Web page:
A multi-sector approach like this also meshes perfectly with Printing Industries’ recent success in gaining federal funding to promote the attraction and retention of trainees. What better way to justify such a grant than to invest in a high-profile event, which showcases the best of the best across all sectors of our industry, not just the dwindling offset base?

    To quote from Worldskills Australia’s own website, the Young Achiever Awards would be:

    committed to the development … of vocational education … and to build a skills culture by inspiring young people, celebrating skills excellence and providing them with an opportunity to showcase their talent.

    There is nothing there about apprentices but everything about achievement. That’s the printing industry of tomorrow!

    James Cryer
    JDA Print Recruitment



  • Sterling trumps magazine publishers awards

    Sterling Publishing’s The Adviser has trumped this year’s Publishers Australia Excellence Awards, taking the event’s overall prize, followed closely by Donna Hay, winning three awards.

    Over 400 guests, representing B2B, custom, niche and mass consumer magazine publishers across Australia, attended the 2012 Publishers Australia Excellence Awards gala dinner on Friday 16 November at the Sydney Hilton.

    Publishers Australia Chairman Geoff Hird said, “this is the largest gathering of high calibre magazine industry talent in Australia. We are here to celebrate the best people and products our dynamic industry has to offer.”

    Sterling (L-R): Christina Zhou, Kimberley Cruz, Angela Britt, Jim Hall, Vivienne Kelly and Rachael Micallef.

    From over 270 entries, MC Adam Spencer announced the following winners:

    2012 Excellence Award
    The Adviser, Sterling Publishing

    B2B Magazine of the Year
    Winner: The Adviser
    Runners up: FoodService and Encore

    Consumer Magazine of the Year (above 20k circ.)
    Winner: donna hay magazine
    Runner up: Australian House and Garden

    Consumer Magazine of the Year (below 20k circ.)
    Winner: Dirt Action
    Runner up: Runner’s World

    Custom Magazine of the Year
    Winner: INTHEBLACK
    Runner up: Adidas Onside

    Integrated Media Brand of the Year
    Winner: The Adviser
    Runner up: Ecogeneration

     Editor of the Year (above20k circ.)
    Winner: Justine Cullen, Shop Til You Drop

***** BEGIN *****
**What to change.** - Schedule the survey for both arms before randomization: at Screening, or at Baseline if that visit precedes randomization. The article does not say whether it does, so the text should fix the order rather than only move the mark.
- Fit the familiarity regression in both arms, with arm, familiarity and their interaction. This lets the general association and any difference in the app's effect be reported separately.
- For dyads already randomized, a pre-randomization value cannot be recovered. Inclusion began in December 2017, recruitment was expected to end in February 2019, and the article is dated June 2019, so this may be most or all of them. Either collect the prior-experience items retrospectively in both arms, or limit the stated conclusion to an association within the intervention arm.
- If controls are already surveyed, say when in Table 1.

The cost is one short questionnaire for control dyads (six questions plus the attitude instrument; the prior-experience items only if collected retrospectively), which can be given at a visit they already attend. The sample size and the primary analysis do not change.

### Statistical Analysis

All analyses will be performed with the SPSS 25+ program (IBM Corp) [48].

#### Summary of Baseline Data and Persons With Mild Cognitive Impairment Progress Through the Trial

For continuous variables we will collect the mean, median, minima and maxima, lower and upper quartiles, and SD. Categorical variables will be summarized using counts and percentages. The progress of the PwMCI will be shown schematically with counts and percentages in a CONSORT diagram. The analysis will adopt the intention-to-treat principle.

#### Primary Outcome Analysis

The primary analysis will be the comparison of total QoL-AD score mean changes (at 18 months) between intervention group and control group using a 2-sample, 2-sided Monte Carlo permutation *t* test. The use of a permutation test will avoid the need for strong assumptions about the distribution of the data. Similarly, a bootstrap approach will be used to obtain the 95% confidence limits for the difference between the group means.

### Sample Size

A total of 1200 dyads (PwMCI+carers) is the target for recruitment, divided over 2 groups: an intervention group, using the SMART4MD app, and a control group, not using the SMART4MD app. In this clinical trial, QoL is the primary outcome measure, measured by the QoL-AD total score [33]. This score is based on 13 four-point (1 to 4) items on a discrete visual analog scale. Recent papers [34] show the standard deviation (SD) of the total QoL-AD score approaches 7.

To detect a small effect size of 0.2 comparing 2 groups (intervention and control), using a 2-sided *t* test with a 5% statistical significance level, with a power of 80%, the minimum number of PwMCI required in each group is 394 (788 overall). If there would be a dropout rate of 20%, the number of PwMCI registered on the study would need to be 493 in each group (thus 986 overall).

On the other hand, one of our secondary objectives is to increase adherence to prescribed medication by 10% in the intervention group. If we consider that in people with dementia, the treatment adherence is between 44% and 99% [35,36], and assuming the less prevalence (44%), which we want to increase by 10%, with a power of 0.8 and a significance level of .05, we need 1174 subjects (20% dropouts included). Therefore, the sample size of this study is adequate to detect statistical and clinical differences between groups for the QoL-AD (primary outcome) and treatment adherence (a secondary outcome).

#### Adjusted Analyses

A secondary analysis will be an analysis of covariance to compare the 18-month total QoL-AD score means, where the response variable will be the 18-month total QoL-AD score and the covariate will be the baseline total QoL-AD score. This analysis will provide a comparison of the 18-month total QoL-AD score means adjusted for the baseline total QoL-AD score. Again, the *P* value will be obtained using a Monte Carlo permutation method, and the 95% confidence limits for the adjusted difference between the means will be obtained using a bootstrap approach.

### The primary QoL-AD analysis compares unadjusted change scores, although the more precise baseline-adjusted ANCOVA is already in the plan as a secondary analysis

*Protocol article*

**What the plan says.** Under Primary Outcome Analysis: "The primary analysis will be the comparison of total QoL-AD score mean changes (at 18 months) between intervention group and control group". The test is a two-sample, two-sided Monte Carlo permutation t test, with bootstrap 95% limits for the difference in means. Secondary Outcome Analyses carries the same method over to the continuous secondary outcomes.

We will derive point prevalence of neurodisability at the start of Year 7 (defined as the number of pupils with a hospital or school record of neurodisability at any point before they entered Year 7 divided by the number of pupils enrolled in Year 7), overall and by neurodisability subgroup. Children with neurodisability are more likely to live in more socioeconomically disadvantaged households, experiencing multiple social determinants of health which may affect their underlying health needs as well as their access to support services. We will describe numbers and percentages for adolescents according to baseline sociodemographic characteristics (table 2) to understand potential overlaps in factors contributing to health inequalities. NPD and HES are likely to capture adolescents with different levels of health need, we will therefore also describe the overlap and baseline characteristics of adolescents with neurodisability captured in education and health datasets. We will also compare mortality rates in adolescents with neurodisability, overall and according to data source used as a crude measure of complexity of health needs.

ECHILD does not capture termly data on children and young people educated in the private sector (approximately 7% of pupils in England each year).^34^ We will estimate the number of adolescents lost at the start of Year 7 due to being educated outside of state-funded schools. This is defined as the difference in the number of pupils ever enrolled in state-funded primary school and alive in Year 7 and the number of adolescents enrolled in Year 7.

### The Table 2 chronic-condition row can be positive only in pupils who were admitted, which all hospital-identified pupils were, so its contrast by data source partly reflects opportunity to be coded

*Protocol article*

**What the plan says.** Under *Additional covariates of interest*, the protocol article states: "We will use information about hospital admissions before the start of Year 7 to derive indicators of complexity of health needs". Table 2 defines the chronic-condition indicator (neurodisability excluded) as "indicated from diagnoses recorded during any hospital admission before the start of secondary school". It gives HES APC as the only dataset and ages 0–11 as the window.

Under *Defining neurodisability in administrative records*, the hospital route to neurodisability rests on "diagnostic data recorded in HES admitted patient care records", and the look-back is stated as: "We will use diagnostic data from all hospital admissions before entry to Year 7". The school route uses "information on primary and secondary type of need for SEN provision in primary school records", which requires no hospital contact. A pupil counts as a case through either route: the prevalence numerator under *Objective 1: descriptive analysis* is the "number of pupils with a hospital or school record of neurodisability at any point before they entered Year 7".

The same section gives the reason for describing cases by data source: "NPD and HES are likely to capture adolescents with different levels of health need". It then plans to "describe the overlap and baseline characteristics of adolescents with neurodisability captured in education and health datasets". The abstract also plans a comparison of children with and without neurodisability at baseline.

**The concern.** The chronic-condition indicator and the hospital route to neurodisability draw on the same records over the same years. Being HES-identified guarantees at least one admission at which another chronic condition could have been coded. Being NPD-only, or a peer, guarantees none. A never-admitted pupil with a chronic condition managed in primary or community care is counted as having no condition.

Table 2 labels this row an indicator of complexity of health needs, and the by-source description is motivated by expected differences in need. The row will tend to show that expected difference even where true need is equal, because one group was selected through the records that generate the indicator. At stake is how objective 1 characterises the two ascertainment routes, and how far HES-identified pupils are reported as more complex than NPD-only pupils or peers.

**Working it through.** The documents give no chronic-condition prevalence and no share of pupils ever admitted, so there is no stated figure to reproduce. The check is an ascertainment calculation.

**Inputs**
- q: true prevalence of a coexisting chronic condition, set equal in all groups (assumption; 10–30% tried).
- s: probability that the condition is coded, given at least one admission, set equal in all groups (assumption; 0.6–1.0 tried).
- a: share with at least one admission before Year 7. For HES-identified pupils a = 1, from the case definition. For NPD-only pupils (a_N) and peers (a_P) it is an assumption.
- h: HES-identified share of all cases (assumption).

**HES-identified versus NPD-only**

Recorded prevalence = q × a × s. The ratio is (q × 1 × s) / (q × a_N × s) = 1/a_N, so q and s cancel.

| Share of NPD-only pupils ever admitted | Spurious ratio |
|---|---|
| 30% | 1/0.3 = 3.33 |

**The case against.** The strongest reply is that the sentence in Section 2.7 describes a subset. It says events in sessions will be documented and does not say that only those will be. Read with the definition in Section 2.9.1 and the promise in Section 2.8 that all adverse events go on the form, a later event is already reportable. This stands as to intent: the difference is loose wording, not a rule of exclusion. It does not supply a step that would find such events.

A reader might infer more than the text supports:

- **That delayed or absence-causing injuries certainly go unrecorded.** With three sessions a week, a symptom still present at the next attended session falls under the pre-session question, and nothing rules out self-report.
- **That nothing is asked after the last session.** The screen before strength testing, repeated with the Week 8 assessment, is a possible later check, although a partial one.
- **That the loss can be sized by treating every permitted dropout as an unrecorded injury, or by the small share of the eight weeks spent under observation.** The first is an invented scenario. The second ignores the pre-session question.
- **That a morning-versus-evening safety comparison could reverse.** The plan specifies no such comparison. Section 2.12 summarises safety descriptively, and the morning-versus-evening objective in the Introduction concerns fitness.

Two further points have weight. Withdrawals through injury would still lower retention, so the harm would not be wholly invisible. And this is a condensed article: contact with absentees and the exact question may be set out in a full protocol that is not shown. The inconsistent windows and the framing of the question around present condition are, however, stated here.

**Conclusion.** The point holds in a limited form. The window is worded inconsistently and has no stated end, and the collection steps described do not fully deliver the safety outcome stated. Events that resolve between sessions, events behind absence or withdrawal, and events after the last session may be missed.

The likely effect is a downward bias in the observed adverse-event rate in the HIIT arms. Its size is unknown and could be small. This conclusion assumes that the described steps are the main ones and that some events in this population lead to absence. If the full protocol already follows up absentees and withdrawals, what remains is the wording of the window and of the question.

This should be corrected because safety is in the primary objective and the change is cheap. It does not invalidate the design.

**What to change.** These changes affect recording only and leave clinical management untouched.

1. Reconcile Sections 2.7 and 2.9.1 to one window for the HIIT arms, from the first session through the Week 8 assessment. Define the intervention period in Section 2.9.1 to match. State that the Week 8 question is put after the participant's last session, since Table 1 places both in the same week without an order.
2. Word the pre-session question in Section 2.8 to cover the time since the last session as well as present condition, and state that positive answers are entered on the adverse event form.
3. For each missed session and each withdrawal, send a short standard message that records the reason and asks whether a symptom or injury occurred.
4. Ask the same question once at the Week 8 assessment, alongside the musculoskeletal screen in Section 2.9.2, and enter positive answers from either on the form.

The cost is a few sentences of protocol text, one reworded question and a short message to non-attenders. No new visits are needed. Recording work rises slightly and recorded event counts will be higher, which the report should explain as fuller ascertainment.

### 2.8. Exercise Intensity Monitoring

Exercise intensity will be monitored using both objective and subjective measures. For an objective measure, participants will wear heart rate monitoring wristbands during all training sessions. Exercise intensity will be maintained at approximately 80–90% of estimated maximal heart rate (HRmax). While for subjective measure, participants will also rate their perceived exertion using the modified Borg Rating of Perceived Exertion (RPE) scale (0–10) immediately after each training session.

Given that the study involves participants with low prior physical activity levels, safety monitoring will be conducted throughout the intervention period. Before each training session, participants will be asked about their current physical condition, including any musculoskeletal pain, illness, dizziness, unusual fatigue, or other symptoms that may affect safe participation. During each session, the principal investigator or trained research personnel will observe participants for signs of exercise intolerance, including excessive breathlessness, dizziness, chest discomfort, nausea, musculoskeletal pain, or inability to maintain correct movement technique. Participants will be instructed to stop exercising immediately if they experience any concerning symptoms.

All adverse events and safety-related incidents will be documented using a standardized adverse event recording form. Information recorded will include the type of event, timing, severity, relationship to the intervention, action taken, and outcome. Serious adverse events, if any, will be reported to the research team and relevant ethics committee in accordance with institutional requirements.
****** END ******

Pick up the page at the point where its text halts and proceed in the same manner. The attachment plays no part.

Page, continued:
Runner up: Heather Catchpole, COSMOS

    Editor of the Year (below 20k circ.)
    Winner: Jessica Darnbrough, The Adviser
    Runner up: Francis Merson, Limelight

    Regional Publication of the Year
    Winner: Adelaide Hills Magazine
    Runner up: SA Kids

    Small Publisher of the Year
    Winner: Focal Attractions
    Runner up: Sterling Publishing

     Best App on Mobile or Tablet Device
    Winner: donna hay magazine
    Runner up: COSMOS

     B2B Cover of the Year:
    Winner: Mortgage Professional Australia
    Runner up: Australian Baking Business

    Custom Cover of the Year:
    Winner: Coles Magazine
    Runner up: Charter

    Consumer Cover of the Year:
    Winner: donna hay magazine
    Runner up: madison

    B2B Designer of the Year:
    Winner: Daniel Williams, The Adviser
    Runner up: Ben Akhurst, Hotel Management

    Custom Designer of the Year:
    Winner: Kate Barnett, INTHEBLACK
    Runner up: Christopher Roseby, QANTAS The Australian Way

    Consumer Designer of the Year:
    Winner: Giota Letsios, Country Style
    Runner up: Rachelle Napper, Australian Good Taste

    Most Successful Audience Development Campaign
    Winner: Australian Classic Car
    Runner up: Australian Good Taste

    Special Edition of the Year
    Winner: Rugby League Week: Darren Lockyer – Life of a Legend
    Runner up: UDIA QLD Boral Awards for Excellence 2011

    Website of the Year
    Runner up:

    Single Article of the Year
    Winner: Clair Weaver, madison
    Runner up: Stephanie Osfield, marie claire

    New Journalist of the Year
    Winner: Smita Mistry, that’s life
    Runner up: Allie Coyne, Haymarket Media

    Consumer Journalist of the Year:
    Winner: Stephanie Osfield, marie claire
    Runner up: Fiona MacDonald, madison

    B2B Journalist of the Year:
    Winner: Byron Kaye, Medical Observer
    Runner up: Tim Burrowes, Mumbrella

    Relaunch of the Year
    Winner: Limelight
    Runner up: Coles Baby and Toddler

    Launch of the Year (below 20k circ.)

    Winner: James Halliday’s Wine Companion
    Runner up: Rock Candy

    Launch of the Year (above 20k circ.)
    Winner: Eat Fit
    Runner up: TechLife

    Association or Member Organisation Magazine of the Year
    Winner: be. (Medibank)
    Runner up: Australian Pharmacist